Luminescent system of Lucihormetica luckae supported by fluorescence lifetime imaging
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The presence of bioluminescent system in cockroaches (Zompro and Fritzche 1999) and in Lucihormetica luckae in particular has been contested in reply by Merritt (2013), based on the absence of direct evidence of bioluminescence in the original article (Vršanský et al. 2012).
Main counterarguments were based on (1) a single anecdotal reference to the presence of luminescence among cockroaches, (2) lack of the manifestation of the difference in fluorescence spectra recorded from lanterns and the rest of the body and (3) lack of luminescence among larvae in cultures.
The first and last objections in the comment of Merritt (2013) can be true as a single observation reports alight Lucihormetica verrucosa larvae, and, in culture, the adult apparently loses the capability of bioluminescence after some time period (M. Bartos, personal communication 2012). Our effort since the publication of our original article, when we have collected about a hundred of anecdotal records to observations of luminescence of diverse species of Lucihormetica spread throughout the northern half of South America, including two records from Ecuador and one record likely corresponding to a closely related species of L. luckae from Brazil (Curuça River, B. Pawlikowska, personal communication 2013), is also irrelevant because such massive evidence should result in a measured data of bioluminescence. Nevertheless, it is important to note that many of these observations were reported by trustworthy researchers and could not be ignored. Also, in the course of the present research, we discovered Lucihormetica with four luminescent lanterns—an addition to 107 species (40 indigenous) recently reported from continental Ecuador (Vidlička 2013a, b; unpublished) and also a brand new group of luminescent cockroaches.
Focus on plausibility of bioluminescence in L. luckae holotype thus lies on autofluorescence (AF) measurements. It is necessary to highlight that we agree with the author that, principally, there is no way to prove the bioluminescence in the species that might be extinct, except for finding a living alight individual.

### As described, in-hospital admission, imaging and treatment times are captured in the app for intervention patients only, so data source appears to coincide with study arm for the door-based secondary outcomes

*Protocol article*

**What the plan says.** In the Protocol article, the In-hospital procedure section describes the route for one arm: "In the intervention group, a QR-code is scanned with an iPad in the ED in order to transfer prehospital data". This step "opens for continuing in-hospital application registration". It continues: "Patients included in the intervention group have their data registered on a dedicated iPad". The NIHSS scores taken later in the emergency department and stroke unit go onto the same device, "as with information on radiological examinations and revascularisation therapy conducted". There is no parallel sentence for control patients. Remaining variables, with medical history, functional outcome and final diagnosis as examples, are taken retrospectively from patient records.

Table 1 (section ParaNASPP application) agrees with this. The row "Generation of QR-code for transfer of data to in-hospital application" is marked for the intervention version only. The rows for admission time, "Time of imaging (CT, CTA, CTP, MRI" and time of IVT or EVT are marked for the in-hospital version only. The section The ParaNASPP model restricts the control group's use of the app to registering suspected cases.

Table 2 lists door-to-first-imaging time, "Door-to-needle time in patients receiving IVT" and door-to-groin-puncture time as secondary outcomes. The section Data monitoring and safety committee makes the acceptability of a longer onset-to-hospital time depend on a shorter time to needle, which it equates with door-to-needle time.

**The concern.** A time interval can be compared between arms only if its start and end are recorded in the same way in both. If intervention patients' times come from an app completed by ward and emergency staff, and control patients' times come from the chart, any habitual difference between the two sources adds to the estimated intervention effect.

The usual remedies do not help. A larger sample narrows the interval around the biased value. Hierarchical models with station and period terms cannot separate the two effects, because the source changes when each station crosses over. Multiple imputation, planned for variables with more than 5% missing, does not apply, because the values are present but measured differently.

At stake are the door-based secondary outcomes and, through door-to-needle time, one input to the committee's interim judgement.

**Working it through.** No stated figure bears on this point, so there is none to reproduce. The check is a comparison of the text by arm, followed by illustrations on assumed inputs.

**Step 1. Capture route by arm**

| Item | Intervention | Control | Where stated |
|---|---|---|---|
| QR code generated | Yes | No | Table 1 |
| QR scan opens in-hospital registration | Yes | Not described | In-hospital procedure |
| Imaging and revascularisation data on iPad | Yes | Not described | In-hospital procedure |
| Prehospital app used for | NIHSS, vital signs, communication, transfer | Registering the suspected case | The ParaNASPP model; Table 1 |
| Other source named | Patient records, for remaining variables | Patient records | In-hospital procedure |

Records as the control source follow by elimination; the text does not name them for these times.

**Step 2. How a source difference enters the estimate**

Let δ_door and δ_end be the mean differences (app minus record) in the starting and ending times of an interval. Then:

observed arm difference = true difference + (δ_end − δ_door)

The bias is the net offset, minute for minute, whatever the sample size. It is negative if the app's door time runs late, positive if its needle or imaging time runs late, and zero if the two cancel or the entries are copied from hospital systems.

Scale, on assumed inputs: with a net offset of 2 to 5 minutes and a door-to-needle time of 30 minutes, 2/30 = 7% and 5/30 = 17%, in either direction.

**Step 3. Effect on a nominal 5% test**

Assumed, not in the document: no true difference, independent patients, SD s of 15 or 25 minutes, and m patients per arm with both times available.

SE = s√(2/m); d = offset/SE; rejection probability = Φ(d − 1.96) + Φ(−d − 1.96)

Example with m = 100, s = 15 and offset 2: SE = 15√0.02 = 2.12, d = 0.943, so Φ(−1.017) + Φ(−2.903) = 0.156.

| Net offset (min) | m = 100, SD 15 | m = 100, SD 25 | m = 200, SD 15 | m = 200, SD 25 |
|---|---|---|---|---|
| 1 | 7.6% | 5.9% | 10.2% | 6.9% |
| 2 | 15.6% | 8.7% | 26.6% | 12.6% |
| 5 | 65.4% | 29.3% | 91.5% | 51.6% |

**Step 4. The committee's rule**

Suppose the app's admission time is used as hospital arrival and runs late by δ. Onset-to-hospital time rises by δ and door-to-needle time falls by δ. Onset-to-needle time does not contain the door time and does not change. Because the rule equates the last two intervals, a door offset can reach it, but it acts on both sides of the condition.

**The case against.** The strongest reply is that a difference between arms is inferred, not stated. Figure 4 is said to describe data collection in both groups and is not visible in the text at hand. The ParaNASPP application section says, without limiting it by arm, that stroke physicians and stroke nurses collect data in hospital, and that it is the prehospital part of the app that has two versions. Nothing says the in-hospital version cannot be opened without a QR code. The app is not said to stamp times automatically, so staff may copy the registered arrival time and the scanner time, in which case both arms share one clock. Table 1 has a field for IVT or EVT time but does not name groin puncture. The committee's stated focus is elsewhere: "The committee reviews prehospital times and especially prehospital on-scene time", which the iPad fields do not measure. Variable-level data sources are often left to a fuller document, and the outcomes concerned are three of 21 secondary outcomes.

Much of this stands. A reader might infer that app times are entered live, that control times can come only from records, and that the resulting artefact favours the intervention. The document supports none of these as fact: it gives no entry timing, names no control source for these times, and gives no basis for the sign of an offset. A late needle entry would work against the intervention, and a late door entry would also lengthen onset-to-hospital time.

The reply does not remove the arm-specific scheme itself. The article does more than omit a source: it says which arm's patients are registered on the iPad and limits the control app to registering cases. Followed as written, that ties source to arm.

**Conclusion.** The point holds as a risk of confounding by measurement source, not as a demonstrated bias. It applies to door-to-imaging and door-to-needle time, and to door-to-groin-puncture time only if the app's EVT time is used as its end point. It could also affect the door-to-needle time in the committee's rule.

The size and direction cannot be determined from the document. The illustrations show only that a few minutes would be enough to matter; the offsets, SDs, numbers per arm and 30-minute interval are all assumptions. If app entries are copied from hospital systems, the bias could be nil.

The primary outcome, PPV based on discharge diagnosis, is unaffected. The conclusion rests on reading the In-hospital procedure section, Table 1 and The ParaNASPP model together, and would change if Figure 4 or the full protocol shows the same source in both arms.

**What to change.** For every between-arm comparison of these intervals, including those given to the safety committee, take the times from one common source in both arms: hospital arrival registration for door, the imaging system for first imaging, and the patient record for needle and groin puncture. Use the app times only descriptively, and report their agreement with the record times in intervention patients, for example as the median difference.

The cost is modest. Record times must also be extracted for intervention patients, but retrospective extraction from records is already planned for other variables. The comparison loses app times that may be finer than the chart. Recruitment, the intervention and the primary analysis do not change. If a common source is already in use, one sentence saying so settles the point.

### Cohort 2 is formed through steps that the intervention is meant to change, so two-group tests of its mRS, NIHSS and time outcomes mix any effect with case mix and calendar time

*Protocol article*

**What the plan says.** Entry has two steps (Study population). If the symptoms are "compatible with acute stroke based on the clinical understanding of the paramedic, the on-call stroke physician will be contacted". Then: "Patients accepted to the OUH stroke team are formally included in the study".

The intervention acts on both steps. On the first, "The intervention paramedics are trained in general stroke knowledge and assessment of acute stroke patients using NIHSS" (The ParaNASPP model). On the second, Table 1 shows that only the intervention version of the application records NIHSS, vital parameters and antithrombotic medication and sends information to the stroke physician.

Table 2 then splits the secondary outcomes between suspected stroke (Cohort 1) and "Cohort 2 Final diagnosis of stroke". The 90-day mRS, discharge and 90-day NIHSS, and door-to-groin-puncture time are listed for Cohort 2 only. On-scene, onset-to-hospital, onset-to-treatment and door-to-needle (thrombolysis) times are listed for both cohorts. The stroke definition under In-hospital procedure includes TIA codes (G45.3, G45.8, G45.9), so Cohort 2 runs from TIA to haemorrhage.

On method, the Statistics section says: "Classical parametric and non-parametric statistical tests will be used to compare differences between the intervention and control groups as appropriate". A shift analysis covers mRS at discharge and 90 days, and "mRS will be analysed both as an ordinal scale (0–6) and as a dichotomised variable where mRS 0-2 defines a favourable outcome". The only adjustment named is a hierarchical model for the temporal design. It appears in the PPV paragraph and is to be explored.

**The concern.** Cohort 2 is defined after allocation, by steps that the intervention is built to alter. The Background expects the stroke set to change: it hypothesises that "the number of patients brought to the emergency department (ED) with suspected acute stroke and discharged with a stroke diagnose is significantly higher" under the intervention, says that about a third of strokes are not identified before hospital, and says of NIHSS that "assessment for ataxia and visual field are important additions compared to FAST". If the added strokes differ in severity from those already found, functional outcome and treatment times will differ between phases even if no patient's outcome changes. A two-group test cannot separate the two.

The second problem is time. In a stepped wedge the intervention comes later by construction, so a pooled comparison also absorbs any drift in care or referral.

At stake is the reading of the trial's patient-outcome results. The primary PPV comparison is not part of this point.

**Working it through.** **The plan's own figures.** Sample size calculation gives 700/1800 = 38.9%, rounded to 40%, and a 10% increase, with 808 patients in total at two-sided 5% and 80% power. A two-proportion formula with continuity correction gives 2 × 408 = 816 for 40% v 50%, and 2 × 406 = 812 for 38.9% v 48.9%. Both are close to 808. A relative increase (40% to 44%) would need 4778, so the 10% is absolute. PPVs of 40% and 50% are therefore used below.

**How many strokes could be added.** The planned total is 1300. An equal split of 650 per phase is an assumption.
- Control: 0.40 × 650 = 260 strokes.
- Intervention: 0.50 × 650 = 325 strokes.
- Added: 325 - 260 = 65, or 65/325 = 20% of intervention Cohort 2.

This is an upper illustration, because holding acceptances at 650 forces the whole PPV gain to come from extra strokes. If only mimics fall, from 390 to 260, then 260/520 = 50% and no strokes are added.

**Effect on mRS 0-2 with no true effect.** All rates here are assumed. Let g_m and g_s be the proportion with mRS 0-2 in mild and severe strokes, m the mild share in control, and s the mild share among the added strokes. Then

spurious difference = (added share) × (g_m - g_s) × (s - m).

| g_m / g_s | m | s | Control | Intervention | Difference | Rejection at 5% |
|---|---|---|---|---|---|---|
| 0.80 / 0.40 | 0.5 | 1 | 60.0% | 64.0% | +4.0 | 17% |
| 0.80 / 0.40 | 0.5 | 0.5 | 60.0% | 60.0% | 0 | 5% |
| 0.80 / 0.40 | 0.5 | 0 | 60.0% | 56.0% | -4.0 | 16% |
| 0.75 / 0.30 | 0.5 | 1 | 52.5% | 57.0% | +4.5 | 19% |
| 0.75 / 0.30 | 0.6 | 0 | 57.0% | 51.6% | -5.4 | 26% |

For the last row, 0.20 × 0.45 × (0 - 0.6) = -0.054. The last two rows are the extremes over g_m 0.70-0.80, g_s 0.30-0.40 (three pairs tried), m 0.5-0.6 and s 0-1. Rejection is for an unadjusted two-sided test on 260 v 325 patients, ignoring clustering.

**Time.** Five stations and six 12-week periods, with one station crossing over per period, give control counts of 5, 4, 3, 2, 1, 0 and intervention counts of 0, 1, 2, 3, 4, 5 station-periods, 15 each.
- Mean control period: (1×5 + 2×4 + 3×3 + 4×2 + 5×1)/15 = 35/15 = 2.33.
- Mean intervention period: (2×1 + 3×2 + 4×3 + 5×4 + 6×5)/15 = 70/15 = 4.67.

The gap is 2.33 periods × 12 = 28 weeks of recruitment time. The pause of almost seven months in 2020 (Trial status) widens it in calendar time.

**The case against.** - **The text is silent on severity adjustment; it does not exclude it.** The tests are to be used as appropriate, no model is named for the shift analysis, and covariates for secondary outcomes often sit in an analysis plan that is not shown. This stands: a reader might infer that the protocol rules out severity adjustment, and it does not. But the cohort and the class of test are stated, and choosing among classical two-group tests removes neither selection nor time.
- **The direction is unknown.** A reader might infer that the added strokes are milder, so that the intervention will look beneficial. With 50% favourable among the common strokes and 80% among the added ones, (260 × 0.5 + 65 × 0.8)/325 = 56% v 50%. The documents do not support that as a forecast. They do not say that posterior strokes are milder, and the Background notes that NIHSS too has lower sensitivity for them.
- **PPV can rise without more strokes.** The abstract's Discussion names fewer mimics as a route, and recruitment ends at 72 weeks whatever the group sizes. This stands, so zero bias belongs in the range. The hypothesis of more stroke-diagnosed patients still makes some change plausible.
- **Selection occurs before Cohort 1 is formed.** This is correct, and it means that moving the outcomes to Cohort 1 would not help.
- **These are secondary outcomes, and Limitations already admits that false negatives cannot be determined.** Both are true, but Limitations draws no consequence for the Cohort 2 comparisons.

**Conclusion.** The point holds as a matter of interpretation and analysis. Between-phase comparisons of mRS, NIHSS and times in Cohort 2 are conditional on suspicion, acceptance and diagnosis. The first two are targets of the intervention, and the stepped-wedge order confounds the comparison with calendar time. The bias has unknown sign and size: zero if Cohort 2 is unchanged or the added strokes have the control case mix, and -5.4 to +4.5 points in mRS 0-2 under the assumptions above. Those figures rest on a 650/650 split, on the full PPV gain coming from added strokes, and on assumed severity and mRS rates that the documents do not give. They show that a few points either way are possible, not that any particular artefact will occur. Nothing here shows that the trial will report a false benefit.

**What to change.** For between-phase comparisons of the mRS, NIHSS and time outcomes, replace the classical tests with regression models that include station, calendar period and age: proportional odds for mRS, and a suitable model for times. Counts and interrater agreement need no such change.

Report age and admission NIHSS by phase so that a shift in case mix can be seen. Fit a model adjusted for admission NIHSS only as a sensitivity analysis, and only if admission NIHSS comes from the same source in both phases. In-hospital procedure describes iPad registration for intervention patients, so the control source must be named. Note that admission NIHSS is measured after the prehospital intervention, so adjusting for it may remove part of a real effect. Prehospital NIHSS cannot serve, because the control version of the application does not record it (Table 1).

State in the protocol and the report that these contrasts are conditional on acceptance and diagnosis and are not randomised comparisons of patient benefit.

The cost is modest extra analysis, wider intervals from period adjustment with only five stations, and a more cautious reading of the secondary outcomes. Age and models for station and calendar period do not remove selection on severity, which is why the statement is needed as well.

Additional support comes from the sophisticated morphology of the lanterns (Fig. 1d; Vršanský et al. 2012, Fig. 1g, h, k, l), covered with thin, transparent, film-like reflector with ridges for light dispersion.
Based on the evidence gathered so far, we think that there exist enough arguments to conclude that alight cockroaches do exist and might represent a remarkable example of frequency-dependent evolution. Extreme rarity (eleven of 15 species are known based on a single individual) is much more significantly influencing their evolutionary success, than their fitness, to prevent the predators to check whether under the luminescent dots are not present edible cockroaches, instead of toxic click beetles.
We thank Vladimír Jánsky (Natural History Museum, Bratislava) for technical support. This work is supported by the United Nation Educational Scientific and Cultural Organisation project Amba (supporting grant of International Scientific and Technical Co-operation of the Slovak Academy of Sciences). This work was supported by the Slovak Research and Development Agency under the contract No. APVV-0436-12 and by Slovak Agency for the Structural Funds of EU under the contract ITMS:26240120018 (project NanoNet2).
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